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Old 04-16-2019, 02:50 PM   #21
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Originally Posted by axis earl View Post
I was the culprit that mentioned this E85 issue. It is out there and sometimes it will specifically say that it is branded differently than the gas station you pulled into. Yes, it is quite clear that only "FlexFuel" marked vehicles should use this fuel and that leaves out RVs. Not that it is gospel but last year I drove a friends items in a Ford F650 UHaul to her new home in Nevada from Tennessee. There was a big sticker on the fuel tank (gasser) that said NO E85.

E85 doesn't mean 85 Octane. It simply means 15% ethanol vs. the standard 10% in 87 octane gas everywhere. Only Flex-Fuel vehicles (yellow gas cap) can use it (E85) and the performance is sub-standard. The only reason to burn E85 is if it makes you feel warm and fuzzy about tree hugging. Normal 87 Octane will work in anything, unless your engine specifically calls for higher Octane. The Division Bell between ethanol gas and non-ethanol is if the engine is not run often and the gas sits in tanks and fuel lines for long periods. If you're headed from NY to California, use 87 octane at any pump. If you're putting her away for the winter, either crank it and run it every month for a few minutes or fill it with non-ethanol. But you still need to crank it occasionally. Non-Ethanol Gasoline is very difficult to find and usually costs $1.50 more per gallon than normal, every-day 87 octane gas.
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Old 04-16-2019, 09:54 PM   #22
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Ethanol gas yes or no?

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E85 doesn't mean 85 Octane. It simply means 15% ethanol vs. the standard 10% in 87 octane gas everywhere. Only Flex-Fuel vehicles (yellow gas cap) can use it (E85) and the performance is sub-standard. The only reason to burn E85 is if it makes you feel warm and fuzzy about tree hugging. Normal 87 Octane will work in anything, unless your engine specifically calls for higher Octane. The Division Bell between ethanol gas and non-ethanol is if the engine is not run often and the gas sits in tanks and fuel lines for long periods. If you're headed from NY to California, use 87 octane at any pump. If you're putting her away for the winter, either crank it and run it every month for a few minutes or fill it with non-ethanol. But you still need to crank it occasionally. Non-Ethanol Gasoline is very difficult to find and usually costs $1.50 more per gallon than normal, every-day 87 octane gas.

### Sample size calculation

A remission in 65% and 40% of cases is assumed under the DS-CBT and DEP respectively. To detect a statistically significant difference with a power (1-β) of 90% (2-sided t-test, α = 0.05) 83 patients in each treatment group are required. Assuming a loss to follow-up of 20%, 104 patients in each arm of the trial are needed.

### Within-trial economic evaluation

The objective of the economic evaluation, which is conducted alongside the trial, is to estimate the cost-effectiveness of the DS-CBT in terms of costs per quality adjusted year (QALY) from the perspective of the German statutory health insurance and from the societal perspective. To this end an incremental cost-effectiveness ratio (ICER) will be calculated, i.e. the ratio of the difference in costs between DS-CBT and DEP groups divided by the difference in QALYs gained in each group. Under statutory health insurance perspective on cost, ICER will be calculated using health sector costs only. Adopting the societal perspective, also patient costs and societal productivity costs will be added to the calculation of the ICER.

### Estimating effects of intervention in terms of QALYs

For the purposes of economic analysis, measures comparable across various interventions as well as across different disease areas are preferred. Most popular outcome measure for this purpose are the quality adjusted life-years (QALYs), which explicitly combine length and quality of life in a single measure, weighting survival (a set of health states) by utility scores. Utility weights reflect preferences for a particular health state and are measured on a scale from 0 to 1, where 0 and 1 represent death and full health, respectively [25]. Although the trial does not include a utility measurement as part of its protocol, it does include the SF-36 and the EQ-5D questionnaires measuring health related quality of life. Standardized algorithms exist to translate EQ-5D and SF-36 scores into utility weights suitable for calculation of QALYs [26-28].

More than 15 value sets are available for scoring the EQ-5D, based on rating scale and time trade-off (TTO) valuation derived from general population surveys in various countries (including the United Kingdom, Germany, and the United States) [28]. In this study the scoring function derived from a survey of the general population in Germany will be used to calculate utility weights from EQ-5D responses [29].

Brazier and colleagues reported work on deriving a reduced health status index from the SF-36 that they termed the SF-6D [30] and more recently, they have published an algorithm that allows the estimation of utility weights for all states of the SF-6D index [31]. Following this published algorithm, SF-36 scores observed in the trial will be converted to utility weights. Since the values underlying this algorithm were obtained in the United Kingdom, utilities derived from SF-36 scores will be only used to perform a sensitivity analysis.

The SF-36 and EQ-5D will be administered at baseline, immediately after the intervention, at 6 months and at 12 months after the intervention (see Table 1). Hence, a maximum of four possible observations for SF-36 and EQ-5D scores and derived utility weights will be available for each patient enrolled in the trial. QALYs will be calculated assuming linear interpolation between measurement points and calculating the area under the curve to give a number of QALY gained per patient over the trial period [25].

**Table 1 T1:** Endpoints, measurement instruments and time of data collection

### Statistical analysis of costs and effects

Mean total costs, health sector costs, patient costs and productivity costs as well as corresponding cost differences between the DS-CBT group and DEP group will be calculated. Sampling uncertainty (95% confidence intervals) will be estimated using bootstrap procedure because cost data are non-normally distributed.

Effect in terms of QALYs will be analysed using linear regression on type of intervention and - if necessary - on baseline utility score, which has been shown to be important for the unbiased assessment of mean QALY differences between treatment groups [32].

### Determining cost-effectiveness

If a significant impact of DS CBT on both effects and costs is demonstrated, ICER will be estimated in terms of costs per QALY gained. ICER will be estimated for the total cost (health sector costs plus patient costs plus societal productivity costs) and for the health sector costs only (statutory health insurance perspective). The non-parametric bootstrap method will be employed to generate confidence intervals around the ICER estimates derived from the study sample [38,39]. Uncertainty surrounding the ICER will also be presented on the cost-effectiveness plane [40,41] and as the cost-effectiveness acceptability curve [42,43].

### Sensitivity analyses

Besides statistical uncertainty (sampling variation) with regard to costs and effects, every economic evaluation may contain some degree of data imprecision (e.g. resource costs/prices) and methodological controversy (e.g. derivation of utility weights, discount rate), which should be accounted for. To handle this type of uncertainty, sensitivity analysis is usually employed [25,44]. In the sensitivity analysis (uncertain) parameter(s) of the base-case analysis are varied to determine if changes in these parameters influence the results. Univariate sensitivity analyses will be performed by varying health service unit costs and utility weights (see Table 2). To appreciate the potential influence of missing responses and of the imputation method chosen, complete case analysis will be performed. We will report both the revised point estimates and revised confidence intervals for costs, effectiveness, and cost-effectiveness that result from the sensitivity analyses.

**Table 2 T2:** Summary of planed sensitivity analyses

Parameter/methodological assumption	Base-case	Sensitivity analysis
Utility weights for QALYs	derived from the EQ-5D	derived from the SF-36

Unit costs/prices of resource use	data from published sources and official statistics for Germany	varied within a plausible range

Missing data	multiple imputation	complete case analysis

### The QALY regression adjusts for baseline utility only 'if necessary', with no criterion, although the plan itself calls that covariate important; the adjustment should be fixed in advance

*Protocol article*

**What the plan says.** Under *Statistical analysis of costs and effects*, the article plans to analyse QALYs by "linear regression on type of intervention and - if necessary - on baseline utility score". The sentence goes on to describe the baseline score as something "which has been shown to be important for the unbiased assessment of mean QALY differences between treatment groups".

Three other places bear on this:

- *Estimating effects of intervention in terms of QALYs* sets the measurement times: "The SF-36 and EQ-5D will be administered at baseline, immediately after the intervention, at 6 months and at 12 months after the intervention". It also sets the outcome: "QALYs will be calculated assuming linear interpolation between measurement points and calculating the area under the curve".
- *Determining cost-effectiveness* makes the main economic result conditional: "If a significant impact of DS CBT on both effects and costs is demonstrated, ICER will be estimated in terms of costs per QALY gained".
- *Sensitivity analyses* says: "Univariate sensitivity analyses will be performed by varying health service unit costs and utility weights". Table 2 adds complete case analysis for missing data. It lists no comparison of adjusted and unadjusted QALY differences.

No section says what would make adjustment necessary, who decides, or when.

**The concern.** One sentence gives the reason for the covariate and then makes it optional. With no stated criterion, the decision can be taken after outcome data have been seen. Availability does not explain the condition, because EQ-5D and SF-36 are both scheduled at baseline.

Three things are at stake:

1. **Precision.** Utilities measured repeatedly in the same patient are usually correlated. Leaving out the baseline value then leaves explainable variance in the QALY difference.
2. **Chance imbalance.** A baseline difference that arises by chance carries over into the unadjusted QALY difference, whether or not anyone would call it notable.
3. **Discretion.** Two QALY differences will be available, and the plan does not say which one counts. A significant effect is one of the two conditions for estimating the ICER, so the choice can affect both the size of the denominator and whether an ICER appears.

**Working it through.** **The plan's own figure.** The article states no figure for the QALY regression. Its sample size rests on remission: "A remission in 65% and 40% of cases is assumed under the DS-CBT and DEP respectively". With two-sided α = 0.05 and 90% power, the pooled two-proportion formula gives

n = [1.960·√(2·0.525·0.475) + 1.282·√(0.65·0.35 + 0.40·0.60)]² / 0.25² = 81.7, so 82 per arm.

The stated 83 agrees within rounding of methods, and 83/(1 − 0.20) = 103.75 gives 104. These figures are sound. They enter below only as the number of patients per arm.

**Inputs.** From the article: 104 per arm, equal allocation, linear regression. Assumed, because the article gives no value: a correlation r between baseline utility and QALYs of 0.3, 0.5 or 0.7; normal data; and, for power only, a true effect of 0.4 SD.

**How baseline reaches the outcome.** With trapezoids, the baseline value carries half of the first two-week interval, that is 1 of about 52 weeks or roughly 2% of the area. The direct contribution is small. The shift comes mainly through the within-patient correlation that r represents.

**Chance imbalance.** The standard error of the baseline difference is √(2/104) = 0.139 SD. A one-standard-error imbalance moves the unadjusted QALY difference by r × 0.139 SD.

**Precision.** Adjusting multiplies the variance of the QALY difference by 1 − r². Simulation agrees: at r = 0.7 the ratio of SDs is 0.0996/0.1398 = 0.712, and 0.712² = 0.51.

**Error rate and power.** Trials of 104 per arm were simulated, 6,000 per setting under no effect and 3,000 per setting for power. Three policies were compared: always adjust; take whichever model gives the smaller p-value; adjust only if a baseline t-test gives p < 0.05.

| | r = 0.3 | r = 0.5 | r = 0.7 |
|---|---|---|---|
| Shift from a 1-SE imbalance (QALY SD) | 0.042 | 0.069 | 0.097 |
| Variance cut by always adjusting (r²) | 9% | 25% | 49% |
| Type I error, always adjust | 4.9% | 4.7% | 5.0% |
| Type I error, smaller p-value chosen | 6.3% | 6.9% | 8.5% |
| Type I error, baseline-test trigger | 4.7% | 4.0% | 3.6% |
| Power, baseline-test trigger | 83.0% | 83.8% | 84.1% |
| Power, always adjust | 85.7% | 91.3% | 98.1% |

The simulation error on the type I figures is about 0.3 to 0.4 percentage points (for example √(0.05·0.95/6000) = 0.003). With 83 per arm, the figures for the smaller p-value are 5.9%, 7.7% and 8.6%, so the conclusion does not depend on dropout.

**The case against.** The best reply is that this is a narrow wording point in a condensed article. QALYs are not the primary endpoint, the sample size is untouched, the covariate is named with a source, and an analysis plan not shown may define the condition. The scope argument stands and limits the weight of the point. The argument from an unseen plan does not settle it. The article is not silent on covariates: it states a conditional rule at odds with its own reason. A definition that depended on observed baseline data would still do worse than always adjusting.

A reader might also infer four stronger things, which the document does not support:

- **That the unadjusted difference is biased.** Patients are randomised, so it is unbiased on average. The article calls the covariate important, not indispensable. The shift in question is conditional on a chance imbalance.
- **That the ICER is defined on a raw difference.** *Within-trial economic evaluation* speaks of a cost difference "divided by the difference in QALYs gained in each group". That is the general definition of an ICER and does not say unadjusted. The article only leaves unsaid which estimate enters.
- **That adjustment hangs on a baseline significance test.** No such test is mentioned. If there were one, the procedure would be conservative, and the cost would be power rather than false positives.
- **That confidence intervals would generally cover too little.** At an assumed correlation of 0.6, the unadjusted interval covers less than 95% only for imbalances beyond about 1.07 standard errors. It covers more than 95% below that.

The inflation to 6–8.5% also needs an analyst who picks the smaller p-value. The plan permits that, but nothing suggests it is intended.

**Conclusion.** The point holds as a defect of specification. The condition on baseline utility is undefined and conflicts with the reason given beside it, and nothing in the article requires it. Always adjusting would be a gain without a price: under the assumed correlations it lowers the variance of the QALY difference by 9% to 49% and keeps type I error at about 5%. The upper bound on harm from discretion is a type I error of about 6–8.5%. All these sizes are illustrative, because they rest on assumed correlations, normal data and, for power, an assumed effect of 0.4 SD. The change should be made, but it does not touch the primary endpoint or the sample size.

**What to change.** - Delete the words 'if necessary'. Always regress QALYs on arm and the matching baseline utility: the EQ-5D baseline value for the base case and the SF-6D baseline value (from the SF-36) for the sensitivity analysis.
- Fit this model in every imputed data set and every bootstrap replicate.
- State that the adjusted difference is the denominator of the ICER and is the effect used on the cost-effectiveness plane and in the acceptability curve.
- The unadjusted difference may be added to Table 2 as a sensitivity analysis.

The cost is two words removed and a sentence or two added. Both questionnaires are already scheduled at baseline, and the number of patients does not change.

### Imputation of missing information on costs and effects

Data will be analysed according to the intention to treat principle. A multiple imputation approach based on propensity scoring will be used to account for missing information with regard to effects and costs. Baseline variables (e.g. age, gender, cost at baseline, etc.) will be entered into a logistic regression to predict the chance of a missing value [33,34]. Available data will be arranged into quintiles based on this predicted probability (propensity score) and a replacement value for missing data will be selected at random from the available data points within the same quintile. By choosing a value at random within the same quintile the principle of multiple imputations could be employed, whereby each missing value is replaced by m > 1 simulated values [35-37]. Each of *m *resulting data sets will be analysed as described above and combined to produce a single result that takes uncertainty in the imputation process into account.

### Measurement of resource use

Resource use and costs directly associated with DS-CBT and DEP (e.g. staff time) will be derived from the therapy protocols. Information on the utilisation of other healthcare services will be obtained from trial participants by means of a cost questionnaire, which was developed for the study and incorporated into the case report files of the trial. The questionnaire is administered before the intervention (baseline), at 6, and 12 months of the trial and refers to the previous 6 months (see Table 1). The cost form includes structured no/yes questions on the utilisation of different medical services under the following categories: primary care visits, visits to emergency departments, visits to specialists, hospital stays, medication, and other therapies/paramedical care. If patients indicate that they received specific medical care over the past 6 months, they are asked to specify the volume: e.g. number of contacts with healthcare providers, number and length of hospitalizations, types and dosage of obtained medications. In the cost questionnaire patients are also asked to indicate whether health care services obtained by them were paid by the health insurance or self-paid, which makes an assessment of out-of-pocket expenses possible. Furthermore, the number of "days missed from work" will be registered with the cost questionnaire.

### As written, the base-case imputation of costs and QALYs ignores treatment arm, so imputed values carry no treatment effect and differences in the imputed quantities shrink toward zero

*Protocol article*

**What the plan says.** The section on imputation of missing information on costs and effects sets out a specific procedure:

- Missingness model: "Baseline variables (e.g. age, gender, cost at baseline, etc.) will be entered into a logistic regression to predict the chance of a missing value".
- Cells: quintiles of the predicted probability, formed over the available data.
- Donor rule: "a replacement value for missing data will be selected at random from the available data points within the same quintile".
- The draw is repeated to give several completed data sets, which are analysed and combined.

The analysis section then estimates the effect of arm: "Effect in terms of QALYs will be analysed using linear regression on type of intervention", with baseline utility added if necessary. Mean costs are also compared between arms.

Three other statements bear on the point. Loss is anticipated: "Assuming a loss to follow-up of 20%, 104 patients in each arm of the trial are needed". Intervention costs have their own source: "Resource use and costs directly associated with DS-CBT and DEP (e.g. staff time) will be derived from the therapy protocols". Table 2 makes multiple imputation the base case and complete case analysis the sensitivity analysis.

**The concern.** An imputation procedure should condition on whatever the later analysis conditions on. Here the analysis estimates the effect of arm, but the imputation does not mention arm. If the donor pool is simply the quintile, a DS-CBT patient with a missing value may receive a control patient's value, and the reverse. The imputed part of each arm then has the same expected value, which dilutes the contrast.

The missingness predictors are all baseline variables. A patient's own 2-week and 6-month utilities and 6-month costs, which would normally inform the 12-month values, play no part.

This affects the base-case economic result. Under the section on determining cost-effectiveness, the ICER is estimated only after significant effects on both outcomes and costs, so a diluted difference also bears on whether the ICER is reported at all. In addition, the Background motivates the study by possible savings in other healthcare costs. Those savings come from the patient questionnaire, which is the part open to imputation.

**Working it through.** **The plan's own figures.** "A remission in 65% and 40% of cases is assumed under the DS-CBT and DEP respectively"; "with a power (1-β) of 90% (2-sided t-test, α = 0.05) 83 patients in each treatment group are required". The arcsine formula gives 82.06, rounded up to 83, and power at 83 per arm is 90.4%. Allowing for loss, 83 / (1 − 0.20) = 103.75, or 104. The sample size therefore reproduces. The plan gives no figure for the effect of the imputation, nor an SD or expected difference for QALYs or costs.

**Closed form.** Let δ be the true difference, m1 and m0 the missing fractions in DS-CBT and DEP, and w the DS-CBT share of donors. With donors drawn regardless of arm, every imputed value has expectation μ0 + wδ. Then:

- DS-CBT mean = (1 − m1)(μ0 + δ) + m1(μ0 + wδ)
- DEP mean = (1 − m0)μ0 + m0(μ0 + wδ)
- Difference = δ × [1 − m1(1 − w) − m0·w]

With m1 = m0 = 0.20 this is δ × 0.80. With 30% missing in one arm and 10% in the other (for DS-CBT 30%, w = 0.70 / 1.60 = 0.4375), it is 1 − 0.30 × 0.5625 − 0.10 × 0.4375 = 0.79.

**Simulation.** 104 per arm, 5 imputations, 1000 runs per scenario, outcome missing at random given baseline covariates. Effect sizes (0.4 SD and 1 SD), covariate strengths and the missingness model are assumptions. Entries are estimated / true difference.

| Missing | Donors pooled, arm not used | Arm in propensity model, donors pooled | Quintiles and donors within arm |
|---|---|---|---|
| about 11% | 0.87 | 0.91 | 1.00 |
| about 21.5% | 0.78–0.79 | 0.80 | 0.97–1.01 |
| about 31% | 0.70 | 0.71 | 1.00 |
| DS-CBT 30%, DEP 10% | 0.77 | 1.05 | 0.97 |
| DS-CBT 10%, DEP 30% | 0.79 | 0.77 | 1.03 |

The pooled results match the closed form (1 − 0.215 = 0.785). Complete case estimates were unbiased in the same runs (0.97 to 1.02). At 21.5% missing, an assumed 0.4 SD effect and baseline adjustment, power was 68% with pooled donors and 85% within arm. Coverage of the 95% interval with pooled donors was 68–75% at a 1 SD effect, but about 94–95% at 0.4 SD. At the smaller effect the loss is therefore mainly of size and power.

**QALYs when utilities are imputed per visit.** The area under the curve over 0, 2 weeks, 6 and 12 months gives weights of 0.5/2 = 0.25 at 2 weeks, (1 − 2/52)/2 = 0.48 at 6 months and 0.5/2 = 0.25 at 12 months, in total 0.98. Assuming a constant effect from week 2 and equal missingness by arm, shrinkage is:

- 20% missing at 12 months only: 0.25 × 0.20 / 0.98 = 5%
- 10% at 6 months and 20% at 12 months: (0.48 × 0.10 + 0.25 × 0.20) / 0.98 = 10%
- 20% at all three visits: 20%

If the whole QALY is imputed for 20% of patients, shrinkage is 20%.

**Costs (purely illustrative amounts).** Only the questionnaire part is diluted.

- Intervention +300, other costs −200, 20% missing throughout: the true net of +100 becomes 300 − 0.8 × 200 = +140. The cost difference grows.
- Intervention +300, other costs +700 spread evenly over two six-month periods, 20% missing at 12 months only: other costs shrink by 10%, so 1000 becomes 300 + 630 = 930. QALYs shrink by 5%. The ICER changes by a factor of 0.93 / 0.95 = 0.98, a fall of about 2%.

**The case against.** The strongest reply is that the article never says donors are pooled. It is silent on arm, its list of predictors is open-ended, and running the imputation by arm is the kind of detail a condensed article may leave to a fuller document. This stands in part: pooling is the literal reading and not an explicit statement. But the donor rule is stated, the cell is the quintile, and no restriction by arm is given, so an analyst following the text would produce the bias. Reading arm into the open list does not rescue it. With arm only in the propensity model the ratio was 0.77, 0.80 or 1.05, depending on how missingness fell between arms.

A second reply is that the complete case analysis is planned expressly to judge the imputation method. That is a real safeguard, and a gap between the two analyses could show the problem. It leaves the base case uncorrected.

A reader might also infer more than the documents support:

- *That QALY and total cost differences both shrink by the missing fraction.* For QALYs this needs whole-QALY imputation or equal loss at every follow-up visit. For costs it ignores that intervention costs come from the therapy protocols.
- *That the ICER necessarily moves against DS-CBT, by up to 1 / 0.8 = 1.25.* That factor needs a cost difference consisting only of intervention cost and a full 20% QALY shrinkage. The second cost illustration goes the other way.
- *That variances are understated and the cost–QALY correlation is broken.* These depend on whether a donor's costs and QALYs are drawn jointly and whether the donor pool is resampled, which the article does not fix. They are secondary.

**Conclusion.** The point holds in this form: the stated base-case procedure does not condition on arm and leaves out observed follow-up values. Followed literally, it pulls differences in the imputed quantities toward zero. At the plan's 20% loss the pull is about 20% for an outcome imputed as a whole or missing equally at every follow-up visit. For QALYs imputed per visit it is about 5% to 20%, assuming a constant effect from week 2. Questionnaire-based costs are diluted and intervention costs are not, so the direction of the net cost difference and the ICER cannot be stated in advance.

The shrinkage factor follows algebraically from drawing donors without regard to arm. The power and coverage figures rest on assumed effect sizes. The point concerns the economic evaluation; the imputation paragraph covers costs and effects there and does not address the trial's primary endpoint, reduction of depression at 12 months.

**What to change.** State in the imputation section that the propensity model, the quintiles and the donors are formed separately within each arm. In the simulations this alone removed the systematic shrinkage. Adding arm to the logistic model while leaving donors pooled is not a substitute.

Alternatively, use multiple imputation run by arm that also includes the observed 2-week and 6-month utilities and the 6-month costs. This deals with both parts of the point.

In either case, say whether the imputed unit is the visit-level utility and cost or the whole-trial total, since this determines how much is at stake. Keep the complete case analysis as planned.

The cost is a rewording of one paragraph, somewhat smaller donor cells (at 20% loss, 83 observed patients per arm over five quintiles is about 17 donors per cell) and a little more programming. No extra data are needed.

That is not correct. E85 is FlexFuel that had 50 - 85% Ethanol!!!!! It does not mean 85 Octane.

It is designed for vehicles that specify use of FlexFuel. Their computers can change the fuel and air requirements for regular gas versus heavy ethanol fuels. Chevy and Ford have some limited vehicles that use FlexFuel.

There is now 88 Octane fuels that are up to 15% Ethanol and can be used in most newer vehicles that run E0 (no ethanol) to E10 (up to 10% ethanol) gasoline.

Do not use E85 in any vehicle that does not say FlexFuel capable on the gas cap!!!!! If you do, you will be getting towed and end up with a very expensive service bill for flushing and servicing the fuel system.
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Old 04-16-2019, 10:39 PM   #23
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Old 04-17-2019, 11:31 AM   #24
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To clarify my post. western states around Yellowstone sell 85 octane regular gas and they sell mid grade at 87 octane. To confuse even more they also sell "flex fuel" 85 percent alcohol.
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Old 04-17-2019, 11:45 AM   #25
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That is not correct. E85 is FlexFuel that had 50 - 85% Ethanol!!!!! It does not mean 85 Octane.

It is designed for vehicles that specify use of FlexFuel. Their computers can change the fuel and air requirements for regular gas versus heavy ethanol fuels. Chevy and Ford have some limited vehicles that use FlexFuel.

There is now 88 Octane fuels that are up to 15% Ethanol and can be used in most newer vehicles that run E0 (no ethanol) to E10 (up to 10% ethanol) gasoline.

Do not use E85 in any vehicle that does not say FlexFuel capable on the gas cap!!!!! If you do, you will be getting towed and end up with a very expensive service bill for flushing and servicing the fuel system.

Slow down and back off the coffee just a bit. I think you just repeated everything I said.
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Old 04-17-2019, 11:58 AM   #26
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E85 doesn't mean 85 Octane. It simply means 15% ethanol vs. the standard 10% i
Ummmm...
It actually means that the fuel is 85% ethanol.

I had two flex-fuel Chevy trucks, and it was a real trip whenever I fueled them up...

... No smell of gasoline at all: it was almost as if you were pumping water into the tank!